We all know Wilson throws better than Fitz, backup to the maligned Geno Smith of the New York Jets until the latter suffered a broken jaw Tuesday when punched by teammate (now ex-teammate) Ikemeluna Enemkpali.

What I’m too slowly getting around to saying here is that with quarterbacks you can’t just look at the numbers.  You have to watch the games.

One thing we saw in video of the Super Bowl, with accompanying audio:  Wilson and Brady were in total command on the field.  They were quick of mind.  And inspirational.  The teams all but levitated from their leadership.

How a quarterback behaves in the huddle counts for something.  Frank Gore, one of football’s best running backs for the past decade, thinks it counts a lot.  He created a stir by gushing over the Indianapolis Colts’ Andrew Luck: “a different breed. . . .  He runs the huddle.  I never had that.”

What a quarterback does away from the field also affects those elusive but all important intangibles ratings.  There are rumors Wilson is not as well liked in the locker room as he was before doing $7 million a year in insurance and airline endorsements and dropping hints about wanting a massive contract.


Chucking four interceptions in the NFC Championship Game and one on the Super Bowl’s final play (granted, a play his coaches never should have called) did not enhance that loving feeling.

And there are the inevitable comparisons to Brady, who would rather earn $7 million a year, do very few commercials, and win multiple Super Bowls for the New England Patriots.  Of course, it helps to have a wife, Gisele Bundgen, who’s worth $300 million as a world-class model.

But Brady, an even lower draftee than Wilson, understands the value not just of a spectacular, fabulously wealthy wife, but also of much less attractive, poorer teammates.

He’s seen Peyton Manning put up better stats but push so hard for mega contracts that there’s not enough payroll left to assemble a Super Bowl champion.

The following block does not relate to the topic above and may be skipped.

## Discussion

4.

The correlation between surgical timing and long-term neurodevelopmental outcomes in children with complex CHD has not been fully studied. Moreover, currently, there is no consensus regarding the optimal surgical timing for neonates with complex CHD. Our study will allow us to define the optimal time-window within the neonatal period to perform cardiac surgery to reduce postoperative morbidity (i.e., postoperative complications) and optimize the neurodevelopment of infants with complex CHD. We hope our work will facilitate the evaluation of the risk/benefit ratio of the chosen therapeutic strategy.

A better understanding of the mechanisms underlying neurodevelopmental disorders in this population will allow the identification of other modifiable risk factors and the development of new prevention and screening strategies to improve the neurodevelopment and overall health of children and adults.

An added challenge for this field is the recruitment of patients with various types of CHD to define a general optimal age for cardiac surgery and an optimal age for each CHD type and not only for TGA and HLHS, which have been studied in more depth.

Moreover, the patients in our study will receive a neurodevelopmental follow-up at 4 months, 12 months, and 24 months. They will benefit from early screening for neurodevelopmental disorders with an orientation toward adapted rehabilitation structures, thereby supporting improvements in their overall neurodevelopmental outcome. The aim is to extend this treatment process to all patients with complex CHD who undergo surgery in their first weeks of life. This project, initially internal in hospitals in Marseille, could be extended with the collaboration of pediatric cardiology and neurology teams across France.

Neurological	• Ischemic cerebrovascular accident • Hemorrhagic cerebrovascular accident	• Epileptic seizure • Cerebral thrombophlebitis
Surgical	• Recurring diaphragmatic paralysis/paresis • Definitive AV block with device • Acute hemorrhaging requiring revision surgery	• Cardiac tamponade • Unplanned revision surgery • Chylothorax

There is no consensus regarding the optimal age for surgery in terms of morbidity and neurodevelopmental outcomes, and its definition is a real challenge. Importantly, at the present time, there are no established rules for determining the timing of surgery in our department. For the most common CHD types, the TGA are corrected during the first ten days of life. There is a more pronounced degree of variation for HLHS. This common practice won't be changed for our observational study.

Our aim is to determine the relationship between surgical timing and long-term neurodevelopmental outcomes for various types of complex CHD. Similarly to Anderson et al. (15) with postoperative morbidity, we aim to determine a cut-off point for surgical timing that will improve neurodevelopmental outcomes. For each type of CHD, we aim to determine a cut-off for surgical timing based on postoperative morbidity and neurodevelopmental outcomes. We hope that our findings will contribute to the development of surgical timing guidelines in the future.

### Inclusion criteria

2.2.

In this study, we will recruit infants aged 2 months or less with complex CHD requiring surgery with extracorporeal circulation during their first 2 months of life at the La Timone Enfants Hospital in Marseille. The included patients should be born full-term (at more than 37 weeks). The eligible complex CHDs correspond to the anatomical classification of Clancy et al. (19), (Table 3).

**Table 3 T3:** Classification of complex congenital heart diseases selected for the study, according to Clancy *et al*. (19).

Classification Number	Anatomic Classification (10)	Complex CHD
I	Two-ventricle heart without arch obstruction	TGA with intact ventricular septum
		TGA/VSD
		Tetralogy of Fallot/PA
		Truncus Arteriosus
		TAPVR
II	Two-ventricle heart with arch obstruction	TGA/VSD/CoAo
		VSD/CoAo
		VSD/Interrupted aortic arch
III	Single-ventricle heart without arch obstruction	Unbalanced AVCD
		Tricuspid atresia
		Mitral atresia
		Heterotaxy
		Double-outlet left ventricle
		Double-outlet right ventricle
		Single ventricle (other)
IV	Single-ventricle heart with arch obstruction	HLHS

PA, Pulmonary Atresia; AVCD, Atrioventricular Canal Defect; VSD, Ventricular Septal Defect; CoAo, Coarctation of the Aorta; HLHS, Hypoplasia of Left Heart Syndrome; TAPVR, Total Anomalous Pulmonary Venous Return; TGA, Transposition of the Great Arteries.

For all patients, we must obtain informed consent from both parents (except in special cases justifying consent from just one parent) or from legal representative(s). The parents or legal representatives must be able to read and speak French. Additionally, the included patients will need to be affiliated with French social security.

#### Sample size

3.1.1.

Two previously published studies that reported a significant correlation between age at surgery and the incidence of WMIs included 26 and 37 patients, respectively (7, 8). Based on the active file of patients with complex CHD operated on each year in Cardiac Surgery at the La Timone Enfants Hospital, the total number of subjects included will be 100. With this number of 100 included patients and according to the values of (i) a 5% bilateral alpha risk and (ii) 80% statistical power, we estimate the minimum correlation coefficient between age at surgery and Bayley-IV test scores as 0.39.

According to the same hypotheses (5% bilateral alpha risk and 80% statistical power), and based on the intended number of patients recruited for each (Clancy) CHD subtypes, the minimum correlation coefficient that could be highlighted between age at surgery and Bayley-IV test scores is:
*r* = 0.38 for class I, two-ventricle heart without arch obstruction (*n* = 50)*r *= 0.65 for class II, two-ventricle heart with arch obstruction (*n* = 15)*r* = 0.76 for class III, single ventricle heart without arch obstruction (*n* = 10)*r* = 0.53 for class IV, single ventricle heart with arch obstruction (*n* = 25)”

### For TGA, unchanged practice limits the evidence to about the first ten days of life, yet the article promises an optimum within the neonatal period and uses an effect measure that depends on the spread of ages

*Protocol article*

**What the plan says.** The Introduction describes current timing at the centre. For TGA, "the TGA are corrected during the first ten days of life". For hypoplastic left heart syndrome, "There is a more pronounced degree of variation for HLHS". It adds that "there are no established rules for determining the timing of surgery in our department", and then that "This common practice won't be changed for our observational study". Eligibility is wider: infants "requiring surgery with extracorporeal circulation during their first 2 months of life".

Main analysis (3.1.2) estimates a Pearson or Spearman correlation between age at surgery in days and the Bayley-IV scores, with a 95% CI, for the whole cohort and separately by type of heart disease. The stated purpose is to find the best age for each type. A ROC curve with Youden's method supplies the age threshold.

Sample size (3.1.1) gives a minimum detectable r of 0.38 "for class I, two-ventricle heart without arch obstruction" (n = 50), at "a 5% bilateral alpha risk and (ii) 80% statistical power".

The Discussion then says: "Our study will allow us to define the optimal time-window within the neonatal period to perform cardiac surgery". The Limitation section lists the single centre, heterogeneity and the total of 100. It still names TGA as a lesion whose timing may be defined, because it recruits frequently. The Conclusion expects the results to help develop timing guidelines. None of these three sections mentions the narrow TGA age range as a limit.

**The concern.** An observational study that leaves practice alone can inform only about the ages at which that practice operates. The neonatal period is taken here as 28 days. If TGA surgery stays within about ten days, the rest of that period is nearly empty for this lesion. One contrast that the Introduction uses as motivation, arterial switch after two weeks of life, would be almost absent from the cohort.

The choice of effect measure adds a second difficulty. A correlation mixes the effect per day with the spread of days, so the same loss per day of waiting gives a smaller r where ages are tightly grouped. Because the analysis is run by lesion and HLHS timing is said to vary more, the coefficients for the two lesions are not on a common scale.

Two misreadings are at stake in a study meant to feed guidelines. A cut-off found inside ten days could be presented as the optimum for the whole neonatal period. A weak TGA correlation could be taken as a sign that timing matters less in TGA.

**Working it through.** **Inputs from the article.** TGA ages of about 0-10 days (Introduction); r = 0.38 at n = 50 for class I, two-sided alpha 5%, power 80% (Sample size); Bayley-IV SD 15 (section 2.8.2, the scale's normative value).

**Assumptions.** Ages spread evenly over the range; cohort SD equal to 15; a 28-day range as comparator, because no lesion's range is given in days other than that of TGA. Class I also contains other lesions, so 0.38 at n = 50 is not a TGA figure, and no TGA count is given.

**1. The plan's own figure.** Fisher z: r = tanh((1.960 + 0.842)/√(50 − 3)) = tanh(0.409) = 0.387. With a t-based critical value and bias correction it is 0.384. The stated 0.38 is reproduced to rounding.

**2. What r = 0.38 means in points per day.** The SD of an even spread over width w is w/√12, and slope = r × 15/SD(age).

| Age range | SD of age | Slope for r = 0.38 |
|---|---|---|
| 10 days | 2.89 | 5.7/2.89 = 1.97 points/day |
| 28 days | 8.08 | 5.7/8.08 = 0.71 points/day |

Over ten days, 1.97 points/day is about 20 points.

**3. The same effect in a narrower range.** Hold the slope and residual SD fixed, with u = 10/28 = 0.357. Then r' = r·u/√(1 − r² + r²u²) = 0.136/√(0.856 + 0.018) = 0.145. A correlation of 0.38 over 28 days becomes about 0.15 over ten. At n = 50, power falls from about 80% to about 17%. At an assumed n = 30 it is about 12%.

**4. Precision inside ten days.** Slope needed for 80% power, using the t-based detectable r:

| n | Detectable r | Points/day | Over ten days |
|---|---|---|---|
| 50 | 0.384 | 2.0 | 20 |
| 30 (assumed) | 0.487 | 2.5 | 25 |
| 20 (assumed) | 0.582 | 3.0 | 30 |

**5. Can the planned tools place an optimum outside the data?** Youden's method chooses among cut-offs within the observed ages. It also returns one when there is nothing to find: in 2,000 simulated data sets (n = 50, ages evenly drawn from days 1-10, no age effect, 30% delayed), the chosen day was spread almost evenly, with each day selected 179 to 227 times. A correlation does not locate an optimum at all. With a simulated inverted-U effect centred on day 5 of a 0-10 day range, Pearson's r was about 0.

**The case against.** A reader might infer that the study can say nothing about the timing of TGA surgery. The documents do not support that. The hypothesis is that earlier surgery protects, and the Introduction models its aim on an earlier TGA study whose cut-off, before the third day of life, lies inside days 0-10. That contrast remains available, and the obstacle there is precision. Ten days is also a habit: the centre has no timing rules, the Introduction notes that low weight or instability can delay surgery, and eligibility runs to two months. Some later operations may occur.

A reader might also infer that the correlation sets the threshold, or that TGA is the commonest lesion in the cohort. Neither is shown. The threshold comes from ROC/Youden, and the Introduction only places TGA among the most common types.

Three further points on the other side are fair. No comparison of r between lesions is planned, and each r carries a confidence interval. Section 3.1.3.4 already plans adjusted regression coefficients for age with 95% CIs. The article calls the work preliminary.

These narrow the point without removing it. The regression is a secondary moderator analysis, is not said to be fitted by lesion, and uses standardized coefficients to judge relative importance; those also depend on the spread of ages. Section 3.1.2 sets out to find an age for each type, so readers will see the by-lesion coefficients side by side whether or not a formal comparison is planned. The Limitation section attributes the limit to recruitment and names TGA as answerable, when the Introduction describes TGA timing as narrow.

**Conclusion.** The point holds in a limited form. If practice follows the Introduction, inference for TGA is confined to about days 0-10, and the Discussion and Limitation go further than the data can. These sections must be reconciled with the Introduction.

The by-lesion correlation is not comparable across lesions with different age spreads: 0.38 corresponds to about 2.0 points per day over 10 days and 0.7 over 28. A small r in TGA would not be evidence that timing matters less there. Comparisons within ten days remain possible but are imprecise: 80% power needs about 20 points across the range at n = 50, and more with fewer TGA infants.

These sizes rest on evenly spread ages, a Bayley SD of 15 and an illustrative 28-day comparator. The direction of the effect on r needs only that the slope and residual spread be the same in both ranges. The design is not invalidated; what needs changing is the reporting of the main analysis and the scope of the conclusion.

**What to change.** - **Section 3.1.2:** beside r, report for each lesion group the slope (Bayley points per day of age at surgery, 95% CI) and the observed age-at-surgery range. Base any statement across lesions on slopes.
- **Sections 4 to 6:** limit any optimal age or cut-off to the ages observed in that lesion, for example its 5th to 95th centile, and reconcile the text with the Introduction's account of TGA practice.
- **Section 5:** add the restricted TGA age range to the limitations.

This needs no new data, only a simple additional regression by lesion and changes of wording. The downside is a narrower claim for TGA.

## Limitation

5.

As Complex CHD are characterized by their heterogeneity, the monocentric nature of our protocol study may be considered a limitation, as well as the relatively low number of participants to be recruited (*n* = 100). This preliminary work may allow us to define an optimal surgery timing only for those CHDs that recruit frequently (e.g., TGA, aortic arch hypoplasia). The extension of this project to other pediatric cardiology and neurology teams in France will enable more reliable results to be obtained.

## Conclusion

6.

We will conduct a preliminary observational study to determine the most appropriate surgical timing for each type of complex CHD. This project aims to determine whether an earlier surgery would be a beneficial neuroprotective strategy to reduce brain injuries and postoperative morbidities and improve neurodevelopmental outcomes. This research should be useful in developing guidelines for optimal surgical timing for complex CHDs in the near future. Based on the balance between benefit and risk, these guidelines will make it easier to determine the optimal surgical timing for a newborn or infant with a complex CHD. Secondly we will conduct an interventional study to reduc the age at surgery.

The Deflate-gated Brady, by taking much less than he could claim on the open market, leaves millions for other Patriots, which mastermind Bill Belichick so shrewdly distributes.  The money, though enormous, is limited by salary cap rules.  It must be spread around.

“Can’t keep everyone,” Seattle’s Pro Bowl linebacker Bobby Wagner tweeted the day before he signed a 4-year, $43 million extension.

Starting defensive tackle Tony McDaniel was one they couldn’t keep.  He was cut to save $3 million against the salary cap.

All-Pro safety Kam Chancellor wants to restructure a deal that guarantees him $12 million over the next two years.  He feels strongly enough to accrue more than $300,000 in fines (so far) for missing training camp as he holds out.

What the ’Hawks have going for them is coach Pete Carroll, who’s passionate and effervescent and can keep a team focused on team, if anyone can.

Carroll said the struggles over contracts “can be a problem.”  But he added, hopefully, “I think we find a way to work through all the issues.”

Wilson could have made it easier by adopting the Brady way.  Even All-About-The-Money Peyton volunteered for a $3 million cut this year to allow the Denver Broncos more cap space.  A quarterback who truly wants a ring may need to undervalue himself a little.  I can’t say for sure, but I don’t think Wilson did that.